George Pell was jailed for sexually abusing boys at St Patrick’s Cathedral in Melbourne. Picture: Erik Anderson.
George Pell was jailed for sexually abusing boys at St Patrick’s Cathedral in Melbourne. Picture: Erik Anderson.

Pell speaks after convictions overturned

George Pell has been sensationally acquitted of all charges and is set to be released from prison.

Pell, 78, has spent 404 days behind bars after being found guilty of abusing two choirboys at St Patrick's Cathedral in the 1990s.

But the High Court today ruled the jury's verdicts, on four counts of indecent assault and one of sexual penetration of a child, were unsafe.

Pell responded to the decision, as he prepares to be released from prison today.

"I have consistently maintained my innocence while suffering from a serious injustice," he said.

"This has been remedied today with the High Court's unanimous decision.

"I look forward to reading the Judgment and reasons for the decision in detail.

"I hold no ill will to my accuser, I do not want my acquittal to add to the hurt and bitterness so many feel; there is certainly hurt and bitterness enough.

"However my trial was not a referendum on the Catholic Church; nor a referendum on how Church authorities in Australia dealt with the crime of paedophilia in the Church.

"The point was whether I had committed these awful crimes, and I did not.

"The only basis for long term healing is truth and the only basis for justice is truth, because justice means truth for all."

Cardinal Pell took his fight to the High Court after the Victorian Court of Appeal dismissed an earlier appeal in a majority ruling.

In its unanimous decision the High Court said the majority of Victoria's Court of Appeal who dismissed Pell's first appeal "failed to engage with the question of whether there remained a reasonable possibility that the offending had not taken place, such that there ought to have been a reasonable doubt as to the applicant's guilt".

The court found unchallenged evidence of opportunity witnesses was inconsistent with the complainant's evidence.

It meant despite what the jury made of the complainant's evidence, the unchallenged evidence meant the jury must have had a reasonable doubt.

George Pell and Pope Benedict XVI in Sydney. Picture: Getty Images
George Pell and Pope Benedict XVI in Sydney. Picture: Getty Images

He relied on two grounds of appeal, centred on the argument that the jury that convicted had no right to do so in light of all of the evidence at trial.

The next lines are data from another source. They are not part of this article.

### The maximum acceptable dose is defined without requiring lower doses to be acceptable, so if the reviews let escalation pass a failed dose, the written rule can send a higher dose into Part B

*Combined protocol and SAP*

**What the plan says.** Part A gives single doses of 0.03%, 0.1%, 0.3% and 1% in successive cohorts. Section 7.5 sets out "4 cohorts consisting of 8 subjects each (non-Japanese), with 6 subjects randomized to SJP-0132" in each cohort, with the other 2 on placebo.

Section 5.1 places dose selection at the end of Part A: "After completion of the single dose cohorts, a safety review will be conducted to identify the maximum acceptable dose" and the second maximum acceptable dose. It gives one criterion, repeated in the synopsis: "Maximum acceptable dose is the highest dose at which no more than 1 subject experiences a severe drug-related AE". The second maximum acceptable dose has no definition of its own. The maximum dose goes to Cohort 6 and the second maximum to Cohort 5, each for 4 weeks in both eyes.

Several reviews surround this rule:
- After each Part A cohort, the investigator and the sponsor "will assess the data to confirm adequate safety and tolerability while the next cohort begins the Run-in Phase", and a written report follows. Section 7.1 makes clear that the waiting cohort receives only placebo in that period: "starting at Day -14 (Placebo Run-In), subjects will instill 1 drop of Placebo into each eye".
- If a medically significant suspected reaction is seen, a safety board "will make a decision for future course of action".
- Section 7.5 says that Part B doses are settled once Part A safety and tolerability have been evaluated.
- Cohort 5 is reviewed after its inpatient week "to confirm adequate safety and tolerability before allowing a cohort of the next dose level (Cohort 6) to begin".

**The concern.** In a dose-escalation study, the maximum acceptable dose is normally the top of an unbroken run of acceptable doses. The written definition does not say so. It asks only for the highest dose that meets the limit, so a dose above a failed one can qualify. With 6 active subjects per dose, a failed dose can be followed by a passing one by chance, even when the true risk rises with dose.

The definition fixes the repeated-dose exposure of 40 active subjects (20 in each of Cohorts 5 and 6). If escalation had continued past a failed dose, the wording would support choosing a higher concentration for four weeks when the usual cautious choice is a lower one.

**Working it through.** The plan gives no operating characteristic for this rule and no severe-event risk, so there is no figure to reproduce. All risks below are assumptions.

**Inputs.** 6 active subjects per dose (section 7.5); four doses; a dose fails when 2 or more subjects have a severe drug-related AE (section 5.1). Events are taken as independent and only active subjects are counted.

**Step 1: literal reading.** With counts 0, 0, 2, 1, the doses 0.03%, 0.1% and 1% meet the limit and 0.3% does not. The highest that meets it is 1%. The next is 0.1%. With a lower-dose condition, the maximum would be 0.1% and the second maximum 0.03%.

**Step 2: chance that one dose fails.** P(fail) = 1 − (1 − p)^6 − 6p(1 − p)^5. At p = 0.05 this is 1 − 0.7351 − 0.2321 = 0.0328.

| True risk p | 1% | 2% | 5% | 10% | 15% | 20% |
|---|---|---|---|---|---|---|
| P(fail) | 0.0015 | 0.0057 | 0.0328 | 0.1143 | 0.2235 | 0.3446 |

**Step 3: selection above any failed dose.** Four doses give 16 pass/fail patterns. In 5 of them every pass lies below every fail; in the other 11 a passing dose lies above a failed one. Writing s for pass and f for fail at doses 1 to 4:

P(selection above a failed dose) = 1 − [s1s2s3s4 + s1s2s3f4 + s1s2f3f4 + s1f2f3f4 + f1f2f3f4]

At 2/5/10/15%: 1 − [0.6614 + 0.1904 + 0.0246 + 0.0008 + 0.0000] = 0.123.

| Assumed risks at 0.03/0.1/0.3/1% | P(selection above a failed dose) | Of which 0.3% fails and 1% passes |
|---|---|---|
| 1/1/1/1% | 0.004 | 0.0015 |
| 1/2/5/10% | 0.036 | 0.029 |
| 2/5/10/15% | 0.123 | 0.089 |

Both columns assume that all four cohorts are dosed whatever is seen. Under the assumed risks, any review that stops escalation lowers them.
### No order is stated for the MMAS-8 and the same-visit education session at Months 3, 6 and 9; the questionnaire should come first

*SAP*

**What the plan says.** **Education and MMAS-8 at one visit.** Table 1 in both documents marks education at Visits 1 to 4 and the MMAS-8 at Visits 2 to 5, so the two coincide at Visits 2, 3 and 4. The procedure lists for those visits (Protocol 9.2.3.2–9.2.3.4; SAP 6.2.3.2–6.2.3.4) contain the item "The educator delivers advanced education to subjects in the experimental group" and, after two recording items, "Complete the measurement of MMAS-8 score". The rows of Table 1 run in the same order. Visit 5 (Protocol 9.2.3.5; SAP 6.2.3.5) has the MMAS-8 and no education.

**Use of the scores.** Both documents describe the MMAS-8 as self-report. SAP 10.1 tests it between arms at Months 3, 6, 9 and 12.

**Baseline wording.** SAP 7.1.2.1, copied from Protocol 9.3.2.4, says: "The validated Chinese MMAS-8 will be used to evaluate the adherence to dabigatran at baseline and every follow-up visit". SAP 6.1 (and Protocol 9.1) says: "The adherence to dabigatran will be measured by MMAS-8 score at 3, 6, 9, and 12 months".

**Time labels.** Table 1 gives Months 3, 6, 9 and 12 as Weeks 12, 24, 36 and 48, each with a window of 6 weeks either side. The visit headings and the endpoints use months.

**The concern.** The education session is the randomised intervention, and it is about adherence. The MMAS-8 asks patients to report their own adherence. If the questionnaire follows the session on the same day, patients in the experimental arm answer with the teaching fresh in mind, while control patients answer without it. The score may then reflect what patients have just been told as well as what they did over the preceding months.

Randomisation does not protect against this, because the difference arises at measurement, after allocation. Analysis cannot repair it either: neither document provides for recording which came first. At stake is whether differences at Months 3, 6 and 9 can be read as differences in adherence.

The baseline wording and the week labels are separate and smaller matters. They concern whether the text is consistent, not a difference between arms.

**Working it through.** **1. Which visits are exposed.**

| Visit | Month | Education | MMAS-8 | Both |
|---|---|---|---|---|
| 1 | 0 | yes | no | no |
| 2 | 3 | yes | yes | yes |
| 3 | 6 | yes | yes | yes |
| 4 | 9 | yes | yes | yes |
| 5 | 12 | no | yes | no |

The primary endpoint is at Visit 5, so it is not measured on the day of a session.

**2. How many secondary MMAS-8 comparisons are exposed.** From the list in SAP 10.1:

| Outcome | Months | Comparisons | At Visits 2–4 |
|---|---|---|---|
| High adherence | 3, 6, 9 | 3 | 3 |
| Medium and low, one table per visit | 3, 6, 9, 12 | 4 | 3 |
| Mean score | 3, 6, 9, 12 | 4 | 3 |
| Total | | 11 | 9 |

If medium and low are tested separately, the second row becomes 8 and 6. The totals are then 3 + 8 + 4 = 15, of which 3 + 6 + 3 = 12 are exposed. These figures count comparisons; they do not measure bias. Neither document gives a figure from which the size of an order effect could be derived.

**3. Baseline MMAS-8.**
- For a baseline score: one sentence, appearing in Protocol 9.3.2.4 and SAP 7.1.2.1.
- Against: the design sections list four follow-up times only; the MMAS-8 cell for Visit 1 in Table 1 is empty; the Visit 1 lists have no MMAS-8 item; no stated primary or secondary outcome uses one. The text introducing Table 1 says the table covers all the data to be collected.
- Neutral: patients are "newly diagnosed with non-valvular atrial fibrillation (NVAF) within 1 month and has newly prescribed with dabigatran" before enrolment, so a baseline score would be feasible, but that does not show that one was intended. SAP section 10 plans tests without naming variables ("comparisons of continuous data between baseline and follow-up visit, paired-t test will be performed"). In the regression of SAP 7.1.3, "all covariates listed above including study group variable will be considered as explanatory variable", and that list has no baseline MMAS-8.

Prosecutors have maintained that not only was the offending not impossible, the jury was entitled to its verdict based on the strength of evidence from the single living complainant.

Pell has vehemently denied any wrongdoing since being charged in 2017 following a lengthy police investigation.

He immediately resigned as Vatican treasurer and returned from Rome to Australia to face charges and clear his name.

Other claims were also unlikely, he said, particularly that the boys would have had access to altar wine, which was "always locked away" after mass.

"You could scarcely imagine a place that was more unlikely to be committing paedophilia crimes than the sacristy of a cathedral after Sunday mass," he said.

This 45-minute police interview was all the jury heard from Pell.

But through their verdicts they preferred the evidence given by the complainant who sources who witnessed his evidence described as a wholly credible.

For much of his year in prison Pell was held in 23-hour lock down at the Melbourne Assessment Prison because of fears for his safety.

He was moved to Barwon Prison after a security scare in January.

Legal experts say Pell's High Court appeal will go down as one of the most significant in Australian history, in particular in regards to what the court says about the standing of juries.

Today's decision will do little to sway the court of public opinion in Pell's favour.

But sources say that is of little concern to him.

The end of Pell's criminal proceedings now clears the way for the child abuse royal commission to release their unredacted findings into how church leaders in Ballarat and Melbourne handled the abuse crisis.

Pell was a key witness in hearings into each diocese with reports that followed virtually silent in regards to his evidence so as not to prejudice any criminal matters.

The full findings are expected to be damning, and could spark a whole new set of legal woes for the Cardinal.